Male Anxiety in Shakespeare's Plays

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Shakespeare’s plays share the quality of presenting the psychology of the characters as the primary driving force of the plot. In reading Othello and Much Ado About Nothing, it becomes clear that Shakespeare demonstrates a particular interest in instilling anxiety into the minds of his male characters, letting the action unfold as they attempt to deal with their mental distress and unease. In agreeing with the claim that this psychological attribute is Shakespeare’s main concern, it is important to consider the various ways male anxiety is represented and the great extent to which they appear in the plays. In Othello and Much Ado about Nothing, the male characters become anxious when an issue arises in regards to their status in society, their dignity and masculinity, or something that pertains to the faithfulness of their partner. These several reasons for anxiety underpin the majority of the events in both plots, and also drive the characters’ thoughts and actions, which in the nature of Shakespeare’s plays; ultimately results in an event as tragic as death. In order to examine the primary importance of male anxiety in Othello and Much Ado About Nothing, this essay will explore the psychology of the major characters of both plays and how their solicitous nature is a fundamental aspect of Shakespearian plays.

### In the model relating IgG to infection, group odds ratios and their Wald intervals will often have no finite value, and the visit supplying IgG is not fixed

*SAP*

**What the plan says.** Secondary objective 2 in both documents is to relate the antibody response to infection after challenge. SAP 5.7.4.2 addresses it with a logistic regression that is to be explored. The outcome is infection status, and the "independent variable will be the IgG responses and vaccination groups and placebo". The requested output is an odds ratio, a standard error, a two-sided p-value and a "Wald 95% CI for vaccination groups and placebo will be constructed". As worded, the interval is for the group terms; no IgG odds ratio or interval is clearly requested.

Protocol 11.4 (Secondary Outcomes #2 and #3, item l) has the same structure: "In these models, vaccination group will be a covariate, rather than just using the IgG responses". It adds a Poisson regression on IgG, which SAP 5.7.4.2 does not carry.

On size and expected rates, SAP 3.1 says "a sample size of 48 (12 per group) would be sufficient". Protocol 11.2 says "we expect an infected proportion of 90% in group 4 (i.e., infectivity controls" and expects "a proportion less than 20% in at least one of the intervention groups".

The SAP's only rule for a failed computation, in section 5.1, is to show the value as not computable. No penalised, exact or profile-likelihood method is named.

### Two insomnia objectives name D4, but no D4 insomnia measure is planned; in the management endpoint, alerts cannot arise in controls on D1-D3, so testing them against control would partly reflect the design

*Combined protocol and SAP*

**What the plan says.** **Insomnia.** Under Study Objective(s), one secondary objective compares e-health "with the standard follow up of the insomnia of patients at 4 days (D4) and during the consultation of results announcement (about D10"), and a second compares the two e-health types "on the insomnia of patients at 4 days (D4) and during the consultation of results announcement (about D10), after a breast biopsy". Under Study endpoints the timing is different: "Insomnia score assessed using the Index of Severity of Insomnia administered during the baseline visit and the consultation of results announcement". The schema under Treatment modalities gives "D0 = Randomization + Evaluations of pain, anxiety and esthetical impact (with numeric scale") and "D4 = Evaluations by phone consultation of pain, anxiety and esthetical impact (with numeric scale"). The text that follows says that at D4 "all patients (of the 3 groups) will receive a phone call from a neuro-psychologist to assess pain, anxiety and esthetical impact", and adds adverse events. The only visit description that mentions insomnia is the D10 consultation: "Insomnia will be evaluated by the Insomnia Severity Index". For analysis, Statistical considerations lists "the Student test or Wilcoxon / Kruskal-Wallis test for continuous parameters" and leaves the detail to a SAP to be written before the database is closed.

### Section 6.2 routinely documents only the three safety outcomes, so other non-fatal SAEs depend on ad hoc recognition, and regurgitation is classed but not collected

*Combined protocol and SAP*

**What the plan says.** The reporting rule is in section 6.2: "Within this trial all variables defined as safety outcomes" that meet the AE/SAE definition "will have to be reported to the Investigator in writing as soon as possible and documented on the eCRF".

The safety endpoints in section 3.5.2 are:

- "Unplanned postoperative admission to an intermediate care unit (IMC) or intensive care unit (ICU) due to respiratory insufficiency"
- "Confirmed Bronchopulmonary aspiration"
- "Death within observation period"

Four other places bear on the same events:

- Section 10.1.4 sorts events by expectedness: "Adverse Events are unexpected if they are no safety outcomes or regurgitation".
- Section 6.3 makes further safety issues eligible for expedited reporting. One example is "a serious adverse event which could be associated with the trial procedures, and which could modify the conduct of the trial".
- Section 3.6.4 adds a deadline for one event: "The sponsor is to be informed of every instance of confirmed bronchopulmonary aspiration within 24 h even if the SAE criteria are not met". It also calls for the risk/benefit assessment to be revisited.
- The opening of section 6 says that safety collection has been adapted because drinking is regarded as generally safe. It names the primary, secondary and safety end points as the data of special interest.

The anxiety associated with emptiness is unquestionably a resonating issue shared by various male characters in Othello. The audience is introduced immediately to this through Iago’s paradox, “I am not what I am,” (I.i.65) creating a sense of dramatic artifice, in which we are introduced to the elusive nature of his identity. Although Shakespeare does this to represent his character as a typical Machiavellian villain, Iago also represents the absence of a definite human personality in the play, and part of his anxiety is based on the lack of masculinity
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